If you have data questions or would like us to demonstrate a particular concept, please let us know and we may be able to create a Strata Blog post for you and let everyone join in on the education.

Also, while we're talking about feed subscriptions, the other feed that may interest you is our Extensions feed (again, this can be subscribed to via email). This feed will alert you whenever a new extension has been posted to the Extension Library so you can try out the various things that interest you most.

As with any new blogs, we are obviously starting with a humble first post, but we plan to expand rapidly from here. And, if you have any feedback on these two new sections, please let us know how we can best serve you. Enjoy!

Extend and Conquer: Introducing Kirix Strata Extensions and Developer Resources

Tuesday, June 17th, 2008

Puzzle PieceWe're really excited to announce our Kirix Strata™ Extensions section along with a load of resources for developers.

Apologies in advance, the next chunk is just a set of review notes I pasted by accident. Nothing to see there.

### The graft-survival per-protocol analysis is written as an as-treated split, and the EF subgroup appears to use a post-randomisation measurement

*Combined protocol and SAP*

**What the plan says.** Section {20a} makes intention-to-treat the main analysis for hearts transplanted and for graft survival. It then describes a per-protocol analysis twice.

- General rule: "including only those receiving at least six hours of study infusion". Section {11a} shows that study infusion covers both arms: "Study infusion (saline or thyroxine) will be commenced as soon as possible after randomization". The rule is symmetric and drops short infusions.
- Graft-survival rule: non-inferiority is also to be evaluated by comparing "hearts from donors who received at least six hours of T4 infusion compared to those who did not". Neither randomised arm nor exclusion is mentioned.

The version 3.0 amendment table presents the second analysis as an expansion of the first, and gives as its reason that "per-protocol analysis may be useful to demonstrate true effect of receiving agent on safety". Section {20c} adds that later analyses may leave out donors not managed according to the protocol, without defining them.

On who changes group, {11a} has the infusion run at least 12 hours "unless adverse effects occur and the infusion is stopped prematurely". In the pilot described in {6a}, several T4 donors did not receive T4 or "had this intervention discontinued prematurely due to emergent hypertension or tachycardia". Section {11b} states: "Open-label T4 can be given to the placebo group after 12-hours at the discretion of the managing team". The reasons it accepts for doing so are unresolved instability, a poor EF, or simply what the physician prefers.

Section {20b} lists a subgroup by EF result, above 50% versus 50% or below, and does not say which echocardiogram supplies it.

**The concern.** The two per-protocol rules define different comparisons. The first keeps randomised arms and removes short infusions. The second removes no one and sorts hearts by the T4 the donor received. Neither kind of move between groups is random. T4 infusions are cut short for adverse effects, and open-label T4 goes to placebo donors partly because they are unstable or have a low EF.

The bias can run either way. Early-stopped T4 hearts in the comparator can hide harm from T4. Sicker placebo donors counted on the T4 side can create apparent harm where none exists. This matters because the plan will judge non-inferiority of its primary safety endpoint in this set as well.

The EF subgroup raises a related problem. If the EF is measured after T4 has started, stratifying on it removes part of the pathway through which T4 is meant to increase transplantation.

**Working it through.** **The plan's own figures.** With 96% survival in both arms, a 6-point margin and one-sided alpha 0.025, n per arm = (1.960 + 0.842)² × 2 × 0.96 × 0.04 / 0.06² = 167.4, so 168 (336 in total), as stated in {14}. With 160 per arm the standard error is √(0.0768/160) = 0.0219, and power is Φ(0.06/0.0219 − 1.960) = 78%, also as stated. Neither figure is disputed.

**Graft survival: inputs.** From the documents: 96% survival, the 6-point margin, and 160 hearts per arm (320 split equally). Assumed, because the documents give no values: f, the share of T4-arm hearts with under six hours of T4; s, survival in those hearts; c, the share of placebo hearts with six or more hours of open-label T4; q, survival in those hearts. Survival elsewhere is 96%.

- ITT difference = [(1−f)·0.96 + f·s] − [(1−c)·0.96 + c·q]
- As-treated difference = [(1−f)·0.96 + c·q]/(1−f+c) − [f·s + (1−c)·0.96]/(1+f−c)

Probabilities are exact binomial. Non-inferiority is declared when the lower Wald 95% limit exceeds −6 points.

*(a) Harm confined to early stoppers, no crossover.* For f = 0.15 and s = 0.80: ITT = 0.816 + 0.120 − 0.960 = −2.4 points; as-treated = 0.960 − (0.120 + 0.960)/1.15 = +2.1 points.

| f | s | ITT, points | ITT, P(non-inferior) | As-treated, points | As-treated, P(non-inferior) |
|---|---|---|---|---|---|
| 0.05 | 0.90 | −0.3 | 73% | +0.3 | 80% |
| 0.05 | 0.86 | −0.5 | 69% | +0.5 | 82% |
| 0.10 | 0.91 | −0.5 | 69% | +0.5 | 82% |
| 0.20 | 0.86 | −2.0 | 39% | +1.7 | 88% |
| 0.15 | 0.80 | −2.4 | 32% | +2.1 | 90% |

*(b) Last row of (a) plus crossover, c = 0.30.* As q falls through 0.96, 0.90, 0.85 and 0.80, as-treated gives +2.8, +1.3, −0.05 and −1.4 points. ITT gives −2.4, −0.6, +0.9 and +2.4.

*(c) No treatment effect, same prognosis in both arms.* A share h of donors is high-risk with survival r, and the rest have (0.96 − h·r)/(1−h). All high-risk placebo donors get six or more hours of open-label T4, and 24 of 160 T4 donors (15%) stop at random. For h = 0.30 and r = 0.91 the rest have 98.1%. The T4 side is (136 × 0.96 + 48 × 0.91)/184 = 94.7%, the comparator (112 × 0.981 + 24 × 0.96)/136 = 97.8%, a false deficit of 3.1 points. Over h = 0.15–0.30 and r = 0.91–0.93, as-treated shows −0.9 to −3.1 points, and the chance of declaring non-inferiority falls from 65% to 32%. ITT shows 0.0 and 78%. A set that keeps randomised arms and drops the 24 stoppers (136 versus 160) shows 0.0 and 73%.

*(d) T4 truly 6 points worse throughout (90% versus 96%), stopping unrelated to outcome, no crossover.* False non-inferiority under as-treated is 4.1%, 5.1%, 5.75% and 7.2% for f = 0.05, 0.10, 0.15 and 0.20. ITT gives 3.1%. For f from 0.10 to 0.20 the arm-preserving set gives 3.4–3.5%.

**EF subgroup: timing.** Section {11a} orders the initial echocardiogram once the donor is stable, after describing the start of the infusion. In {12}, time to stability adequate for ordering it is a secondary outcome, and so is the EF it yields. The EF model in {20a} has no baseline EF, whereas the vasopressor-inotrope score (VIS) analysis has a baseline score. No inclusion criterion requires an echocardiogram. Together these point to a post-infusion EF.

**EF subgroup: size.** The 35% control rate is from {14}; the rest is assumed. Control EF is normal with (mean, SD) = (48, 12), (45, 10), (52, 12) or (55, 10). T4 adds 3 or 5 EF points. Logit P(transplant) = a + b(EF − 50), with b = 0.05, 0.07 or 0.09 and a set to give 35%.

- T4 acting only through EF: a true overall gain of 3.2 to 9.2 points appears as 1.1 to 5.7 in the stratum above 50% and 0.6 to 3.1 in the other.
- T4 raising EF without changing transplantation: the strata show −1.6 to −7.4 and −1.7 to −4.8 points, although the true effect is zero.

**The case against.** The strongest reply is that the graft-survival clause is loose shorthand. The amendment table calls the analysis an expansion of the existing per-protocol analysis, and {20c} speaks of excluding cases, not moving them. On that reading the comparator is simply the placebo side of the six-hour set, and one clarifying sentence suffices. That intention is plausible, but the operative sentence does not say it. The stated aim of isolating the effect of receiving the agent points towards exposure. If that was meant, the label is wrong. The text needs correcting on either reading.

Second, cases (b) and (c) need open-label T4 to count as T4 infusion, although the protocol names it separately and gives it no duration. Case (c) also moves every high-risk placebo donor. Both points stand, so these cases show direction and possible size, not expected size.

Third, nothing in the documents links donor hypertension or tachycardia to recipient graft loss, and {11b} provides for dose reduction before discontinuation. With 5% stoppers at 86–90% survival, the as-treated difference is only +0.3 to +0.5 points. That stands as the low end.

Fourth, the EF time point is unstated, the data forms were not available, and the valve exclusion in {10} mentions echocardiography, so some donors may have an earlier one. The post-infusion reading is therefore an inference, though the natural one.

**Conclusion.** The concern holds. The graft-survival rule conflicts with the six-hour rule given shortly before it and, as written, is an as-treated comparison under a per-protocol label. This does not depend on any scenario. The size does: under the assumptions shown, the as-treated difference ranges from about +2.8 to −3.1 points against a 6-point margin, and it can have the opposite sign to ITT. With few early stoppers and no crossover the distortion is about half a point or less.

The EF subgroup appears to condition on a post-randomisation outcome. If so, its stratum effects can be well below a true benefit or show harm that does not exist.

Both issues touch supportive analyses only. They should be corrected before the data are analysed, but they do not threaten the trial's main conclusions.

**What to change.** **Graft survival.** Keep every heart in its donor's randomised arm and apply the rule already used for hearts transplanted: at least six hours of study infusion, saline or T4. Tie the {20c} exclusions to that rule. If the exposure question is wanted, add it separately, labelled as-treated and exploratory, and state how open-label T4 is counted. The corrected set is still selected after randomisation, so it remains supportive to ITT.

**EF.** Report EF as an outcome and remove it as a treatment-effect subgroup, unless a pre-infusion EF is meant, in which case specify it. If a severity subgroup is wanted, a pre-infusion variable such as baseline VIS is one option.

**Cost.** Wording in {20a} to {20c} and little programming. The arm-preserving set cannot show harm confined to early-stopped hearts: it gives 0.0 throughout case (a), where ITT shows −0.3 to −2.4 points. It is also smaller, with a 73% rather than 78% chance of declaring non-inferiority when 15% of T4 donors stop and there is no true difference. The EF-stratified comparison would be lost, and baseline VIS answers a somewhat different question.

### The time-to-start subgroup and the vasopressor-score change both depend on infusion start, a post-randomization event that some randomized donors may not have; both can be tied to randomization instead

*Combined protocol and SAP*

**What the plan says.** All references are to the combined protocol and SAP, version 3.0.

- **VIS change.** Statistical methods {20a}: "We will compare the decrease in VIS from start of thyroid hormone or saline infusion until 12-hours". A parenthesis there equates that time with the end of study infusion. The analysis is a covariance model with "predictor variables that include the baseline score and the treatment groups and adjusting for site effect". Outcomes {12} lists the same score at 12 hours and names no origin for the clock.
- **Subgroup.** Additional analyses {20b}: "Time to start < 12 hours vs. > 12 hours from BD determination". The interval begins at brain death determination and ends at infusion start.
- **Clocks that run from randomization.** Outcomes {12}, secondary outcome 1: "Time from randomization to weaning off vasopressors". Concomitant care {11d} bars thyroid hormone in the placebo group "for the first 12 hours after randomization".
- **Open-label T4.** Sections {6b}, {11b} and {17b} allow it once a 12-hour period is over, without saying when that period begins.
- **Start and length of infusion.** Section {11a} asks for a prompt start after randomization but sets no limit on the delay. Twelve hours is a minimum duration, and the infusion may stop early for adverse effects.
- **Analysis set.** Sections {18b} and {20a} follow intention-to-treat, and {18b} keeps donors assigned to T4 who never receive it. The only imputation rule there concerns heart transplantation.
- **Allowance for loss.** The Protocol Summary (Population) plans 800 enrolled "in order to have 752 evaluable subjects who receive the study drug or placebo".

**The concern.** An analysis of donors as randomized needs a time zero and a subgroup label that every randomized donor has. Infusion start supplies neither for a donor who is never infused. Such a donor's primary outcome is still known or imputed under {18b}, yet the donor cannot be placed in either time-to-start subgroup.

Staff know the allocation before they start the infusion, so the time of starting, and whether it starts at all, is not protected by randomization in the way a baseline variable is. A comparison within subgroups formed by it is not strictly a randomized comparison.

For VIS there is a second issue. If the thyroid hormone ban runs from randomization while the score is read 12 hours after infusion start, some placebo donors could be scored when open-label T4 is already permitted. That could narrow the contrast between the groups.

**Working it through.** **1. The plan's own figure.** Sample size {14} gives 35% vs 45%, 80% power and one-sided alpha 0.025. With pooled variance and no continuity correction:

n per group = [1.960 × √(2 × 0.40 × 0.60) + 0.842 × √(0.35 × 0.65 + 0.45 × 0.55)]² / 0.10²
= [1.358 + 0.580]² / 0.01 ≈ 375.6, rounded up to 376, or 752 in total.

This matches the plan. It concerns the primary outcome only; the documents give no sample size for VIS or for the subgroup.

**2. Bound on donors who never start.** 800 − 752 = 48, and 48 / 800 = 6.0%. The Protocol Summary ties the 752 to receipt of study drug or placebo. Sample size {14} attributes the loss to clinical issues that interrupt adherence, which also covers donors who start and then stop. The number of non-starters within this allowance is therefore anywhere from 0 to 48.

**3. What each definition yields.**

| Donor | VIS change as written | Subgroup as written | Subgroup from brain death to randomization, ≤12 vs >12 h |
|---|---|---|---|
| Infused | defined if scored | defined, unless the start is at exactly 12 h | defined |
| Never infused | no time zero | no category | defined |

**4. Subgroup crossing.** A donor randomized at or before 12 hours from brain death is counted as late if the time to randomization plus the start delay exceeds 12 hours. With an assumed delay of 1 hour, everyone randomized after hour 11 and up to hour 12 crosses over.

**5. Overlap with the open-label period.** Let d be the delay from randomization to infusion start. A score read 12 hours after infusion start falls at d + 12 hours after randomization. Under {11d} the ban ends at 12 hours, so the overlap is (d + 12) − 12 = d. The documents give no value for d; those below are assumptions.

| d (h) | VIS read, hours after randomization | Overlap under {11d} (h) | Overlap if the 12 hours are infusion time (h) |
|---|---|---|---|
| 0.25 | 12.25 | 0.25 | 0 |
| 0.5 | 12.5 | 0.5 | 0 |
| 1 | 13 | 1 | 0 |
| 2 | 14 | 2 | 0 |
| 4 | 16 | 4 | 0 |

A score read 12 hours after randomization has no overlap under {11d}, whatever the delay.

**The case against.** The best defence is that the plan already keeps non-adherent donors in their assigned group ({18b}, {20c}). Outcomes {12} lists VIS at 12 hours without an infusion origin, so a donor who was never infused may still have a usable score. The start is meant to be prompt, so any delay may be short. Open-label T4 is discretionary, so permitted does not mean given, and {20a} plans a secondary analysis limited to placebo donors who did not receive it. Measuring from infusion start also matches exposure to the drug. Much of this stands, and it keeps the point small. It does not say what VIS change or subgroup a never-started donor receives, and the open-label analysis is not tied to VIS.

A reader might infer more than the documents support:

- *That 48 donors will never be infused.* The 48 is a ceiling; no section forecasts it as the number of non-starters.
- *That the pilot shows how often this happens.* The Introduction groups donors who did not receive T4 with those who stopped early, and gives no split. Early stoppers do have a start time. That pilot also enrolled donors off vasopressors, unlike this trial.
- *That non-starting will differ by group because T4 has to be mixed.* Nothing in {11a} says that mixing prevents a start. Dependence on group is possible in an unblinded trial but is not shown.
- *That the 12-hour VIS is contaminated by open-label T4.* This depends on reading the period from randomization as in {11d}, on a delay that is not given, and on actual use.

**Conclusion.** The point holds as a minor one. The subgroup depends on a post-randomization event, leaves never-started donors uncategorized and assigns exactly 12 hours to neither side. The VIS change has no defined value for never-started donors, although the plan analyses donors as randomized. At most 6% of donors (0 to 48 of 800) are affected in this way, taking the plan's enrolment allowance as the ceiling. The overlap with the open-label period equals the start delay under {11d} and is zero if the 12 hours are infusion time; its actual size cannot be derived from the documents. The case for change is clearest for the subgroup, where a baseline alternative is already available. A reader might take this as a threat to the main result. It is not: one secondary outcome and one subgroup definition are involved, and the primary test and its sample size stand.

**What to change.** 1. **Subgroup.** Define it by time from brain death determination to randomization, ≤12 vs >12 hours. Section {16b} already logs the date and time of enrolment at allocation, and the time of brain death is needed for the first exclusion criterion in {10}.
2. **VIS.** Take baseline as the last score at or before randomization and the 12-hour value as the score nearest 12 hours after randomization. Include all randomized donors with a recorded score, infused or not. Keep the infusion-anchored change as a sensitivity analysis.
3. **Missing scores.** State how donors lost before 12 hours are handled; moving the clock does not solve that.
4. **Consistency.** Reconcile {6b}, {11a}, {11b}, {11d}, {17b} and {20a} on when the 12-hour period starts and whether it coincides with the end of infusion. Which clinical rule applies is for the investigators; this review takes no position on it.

As with other browsers (like Firefox, which is making some news of its own today), Kirix Strata is extensible and supports a plug-in architecture. It uses the JavaScript syntax, so any developers who are familiar with Javascript should find creating Strata scripts pretty easy.

Unlike other browsers though, Strata packs a full database engine for the journey. Combine this power with the ability to access stuff on the web (web content, APIs, DOM manipulation) as well as local files, and you've got yourself a highly customizable rich internet application for data-centric tasks.

We've been scripting a lot for client projects and it has pleasantly surprised us how much one can do with Strata's engine. We've also been creating a bunch of extensions in-house that we'll be rolling out in the coming weeks for everyone to use.